Rethinking Reskilling: Investing in Critical Skills vs. Critical Roles

If there’s one thing COVID taught us, it’s that there is no way to future-proof your business. There will always be curve balls, innovations and disruptors that will change the way things are done and shift the landscape of how things currently look.

Which is why it’s important to rethink the way we prioritize skills vs. roles. When an employee takes on a new role in an organization, they are typically reskilled in a way that siloes their abilities and knowledge, keeping them tied to a specific role for the duration of their career unless they switch jobs and reskill again.

However, organizations would do well to embrace an approach that focuses not on the role that employees will hold but on the variety of skills they can learn that will allow them to gain foothold in various areas of the business.

The benefits of prioritizing skill development vs. roles

This approach has many benefits, both to the organization and to the employee.

For the employee, they have a chance to explore other areas of potentially untapped talent and develop skills they wouldn’t otherwise have a chance to. This is a boon to their career development and gives them greater adaptability, making them more resilient to changing demands in the industry. It also keeps them more engaged and energized at work, lessening their chances of leaving for an opportunity at another company.

Likewise, the greater number of versatile employees strengthens an organization’s immunity to the perils of sudden changes like those experienced during the COVID pandemic. When the workforce is able to flow between multiple departments with a cross functional ecosystem in place, the organization is less likely to take a severe hit when employees resign or there is a sudden unpredicted churn.

Whether it’s the pandemic or the increasingly steep obsolescence curve brought about by automation wreaking havoc, a company’s ability to diversify the skill sets of the individual members of its team will help it weather many storms. This approach can also help with retention rates as employees will see the value in staying with an organization that is preparing for a future with them, rather than keeping them locked in certain roles and hiring from outside when new roles need to be filled.

As business coach and managing partner at Prescient Strategies Dr. Curtis Odom told Forbes, “Companies that have a real future focus on having a dynamic skills taxonomy will constantly update the team’s skills and, in doing so, the employee experience.”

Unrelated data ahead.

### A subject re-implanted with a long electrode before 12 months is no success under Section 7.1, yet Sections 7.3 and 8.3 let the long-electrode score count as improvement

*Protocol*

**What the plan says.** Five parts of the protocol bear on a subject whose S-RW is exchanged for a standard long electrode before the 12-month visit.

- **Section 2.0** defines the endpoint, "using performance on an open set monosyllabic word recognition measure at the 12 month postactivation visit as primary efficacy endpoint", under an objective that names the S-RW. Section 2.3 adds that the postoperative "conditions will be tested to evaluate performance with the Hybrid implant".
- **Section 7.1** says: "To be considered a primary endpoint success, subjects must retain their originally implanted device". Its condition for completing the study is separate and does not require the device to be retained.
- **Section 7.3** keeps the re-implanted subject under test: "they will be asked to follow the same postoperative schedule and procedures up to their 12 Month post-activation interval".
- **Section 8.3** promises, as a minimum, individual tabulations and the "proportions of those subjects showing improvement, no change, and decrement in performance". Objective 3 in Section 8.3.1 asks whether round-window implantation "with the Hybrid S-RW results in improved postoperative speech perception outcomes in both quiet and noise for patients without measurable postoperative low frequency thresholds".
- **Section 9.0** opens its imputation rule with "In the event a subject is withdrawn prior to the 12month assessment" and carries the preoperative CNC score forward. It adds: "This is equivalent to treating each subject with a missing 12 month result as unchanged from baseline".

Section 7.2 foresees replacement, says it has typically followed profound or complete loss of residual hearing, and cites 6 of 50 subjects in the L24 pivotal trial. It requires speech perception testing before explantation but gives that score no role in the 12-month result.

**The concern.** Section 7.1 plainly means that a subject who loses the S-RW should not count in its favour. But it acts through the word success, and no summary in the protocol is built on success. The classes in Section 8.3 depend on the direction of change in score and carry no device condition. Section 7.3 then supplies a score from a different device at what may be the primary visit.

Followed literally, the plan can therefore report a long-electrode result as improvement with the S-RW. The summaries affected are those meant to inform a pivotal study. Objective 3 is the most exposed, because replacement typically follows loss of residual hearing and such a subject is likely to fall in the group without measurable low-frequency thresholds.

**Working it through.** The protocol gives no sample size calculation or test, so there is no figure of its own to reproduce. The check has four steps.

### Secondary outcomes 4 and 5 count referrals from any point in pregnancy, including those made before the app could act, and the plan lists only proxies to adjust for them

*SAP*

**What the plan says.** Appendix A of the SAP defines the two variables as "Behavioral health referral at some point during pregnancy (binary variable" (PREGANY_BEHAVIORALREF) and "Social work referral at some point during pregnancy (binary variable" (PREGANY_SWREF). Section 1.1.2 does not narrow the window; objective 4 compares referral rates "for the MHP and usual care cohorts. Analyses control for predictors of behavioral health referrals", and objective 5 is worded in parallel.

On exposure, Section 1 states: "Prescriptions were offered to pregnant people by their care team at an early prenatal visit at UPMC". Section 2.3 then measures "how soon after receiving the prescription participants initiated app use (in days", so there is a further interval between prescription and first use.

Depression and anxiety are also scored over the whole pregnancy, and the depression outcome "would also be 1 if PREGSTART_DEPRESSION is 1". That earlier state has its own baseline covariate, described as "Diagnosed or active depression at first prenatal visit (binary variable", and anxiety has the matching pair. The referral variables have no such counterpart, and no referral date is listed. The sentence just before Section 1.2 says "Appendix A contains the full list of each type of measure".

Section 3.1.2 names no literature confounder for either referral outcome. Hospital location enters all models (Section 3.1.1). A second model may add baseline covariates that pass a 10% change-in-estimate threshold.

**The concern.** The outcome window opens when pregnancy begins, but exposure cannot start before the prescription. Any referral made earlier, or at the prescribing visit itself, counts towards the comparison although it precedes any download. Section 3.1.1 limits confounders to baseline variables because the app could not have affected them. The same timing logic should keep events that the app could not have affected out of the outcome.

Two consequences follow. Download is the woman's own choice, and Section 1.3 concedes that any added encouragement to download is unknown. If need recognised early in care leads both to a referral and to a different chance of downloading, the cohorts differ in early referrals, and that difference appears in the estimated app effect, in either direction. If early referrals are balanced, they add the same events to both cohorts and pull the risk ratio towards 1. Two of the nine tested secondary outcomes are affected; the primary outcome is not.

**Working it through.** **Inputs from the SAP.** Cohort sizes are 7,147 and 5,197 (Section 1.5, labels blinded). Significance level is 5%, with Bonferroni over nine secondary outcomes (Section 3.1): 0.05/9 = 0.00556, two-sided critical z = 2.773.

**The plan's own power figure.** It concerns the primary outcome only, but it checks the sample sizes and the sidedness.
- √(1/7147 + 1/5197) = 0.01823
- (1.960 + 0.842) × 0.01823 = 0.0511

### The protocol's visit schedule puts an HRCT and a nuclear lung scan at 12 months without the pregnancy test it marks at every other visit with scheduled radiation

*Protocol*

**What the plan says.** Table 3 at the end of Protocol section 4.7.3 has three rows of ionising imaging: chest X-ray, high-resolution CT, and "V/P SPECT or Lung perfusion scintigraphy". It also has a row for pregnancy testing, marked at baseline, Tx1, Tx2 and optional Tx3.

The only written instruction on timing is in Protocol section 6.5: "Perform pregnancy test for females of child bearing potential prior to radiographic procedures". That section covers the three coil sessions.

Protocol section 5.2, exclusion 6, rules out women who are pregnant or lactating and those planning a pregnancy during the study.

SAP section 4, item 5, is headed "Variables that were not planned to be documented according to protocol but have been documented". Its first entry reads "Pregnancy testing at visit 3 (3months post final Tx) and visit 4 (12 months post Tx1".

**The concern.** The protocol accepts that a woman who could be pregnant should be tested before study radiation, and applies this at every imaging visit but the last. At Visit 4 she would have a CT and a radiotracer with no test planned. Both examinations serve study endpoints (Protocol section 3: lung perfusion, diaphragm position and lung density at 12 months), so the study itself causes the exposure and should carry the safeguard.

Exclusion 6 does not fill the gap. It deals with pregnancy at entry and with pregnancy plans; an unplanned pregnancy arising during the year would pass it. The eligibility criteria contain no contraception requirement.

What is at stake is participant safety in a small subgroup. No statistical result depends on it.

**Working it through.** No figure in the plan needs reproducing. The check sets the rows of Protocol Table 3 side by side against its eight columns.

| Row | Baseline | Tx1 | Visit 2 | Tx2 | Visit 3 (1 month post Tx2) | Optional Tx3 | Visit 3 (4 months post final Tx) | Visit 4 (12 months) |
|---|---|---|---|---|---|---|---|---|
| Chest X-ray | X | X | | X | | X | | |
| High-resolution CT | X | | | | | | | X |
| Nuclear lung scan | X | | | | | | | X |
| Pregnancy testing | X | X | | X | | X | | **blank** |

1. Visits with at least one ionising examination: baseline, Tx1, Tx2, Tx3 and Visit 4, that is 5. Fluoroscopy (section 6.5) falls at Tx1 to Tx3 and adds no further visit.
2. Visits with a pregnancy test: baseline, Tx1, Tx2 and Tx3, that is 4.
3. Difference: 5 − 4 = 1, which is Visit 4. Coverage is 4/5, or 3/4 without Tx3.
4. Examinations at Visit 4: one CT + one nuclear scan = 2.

More new skills with a dwindling shelf life

There are other factors at play, such as the rapid evolution of industries that require ever quicker upskilling and new-skilling. For example, it used to be the case that an employee learning a new skill would be able to rely on that knowledge for a decade or more. Now, the shelf life of new skills is about five years and getting shorter all the time, particularly in certain industries such as technology.

At the same time knowledge is becoming obsolete more quickly, the number of skills employees need to perform a job to a high level is also increasing, requiring companies to invest more heavily in training their teams. Since this increased investment in skill development is already a necessity, companies can capitalize on this continual training and upskilling culture by shifting the focus from learning how to perform a role to learning skills that are critical to the company’s success and their own adaptability.

Learning architect David Yeo says, “The future of work and learning are invariably tied together. Being able to adapt to work changes requires a change mindset and new skills.”

Yeo’s company, Kydon Group based in Singapore, develops training materials that are quick, accessible and easily adapted to the rapid changes many industries are facing. Gone are the weeks- and months-long in-person training sessions. Companies that want to adopt a skills-based model need to also adopt training techniques and content that are adaptive and reflect the quick evolution of knowledge. Going skills-based but maintaining old skills trainings isn’t going to help the company or its employees. A fully re-wired approach is necessary in order to truly reap the benefits.

Skill development can calm employees’ fear of obsolescence

This shift in mindset allows for companies to broaden the perspective of what they offer employees, not only in terms of skills but also in terms of security. In PwC’s Hopes and Fears 2021 report, it was revealed that almost 40% of workers fear their job will be obsolete in five years’ time and 77% want to upskill or reskill. In this context, it’s clear that companies that work towards leveling up the skills of their employees to meet their needs will enhance the employee experience, unlike those who are still focused on role-centered management and HR.


A shift in focus from roles to skills leads to greater employee satisfaction and helps weatherproof companies from rapid changes in their industry. Adapting a training methodology that takes into consideration the continuous introduction of new knowledge will help both employees and companies develop resilience and increase their future-proof ability.

The SHRM Blog does not accept solicitation for guest posts.

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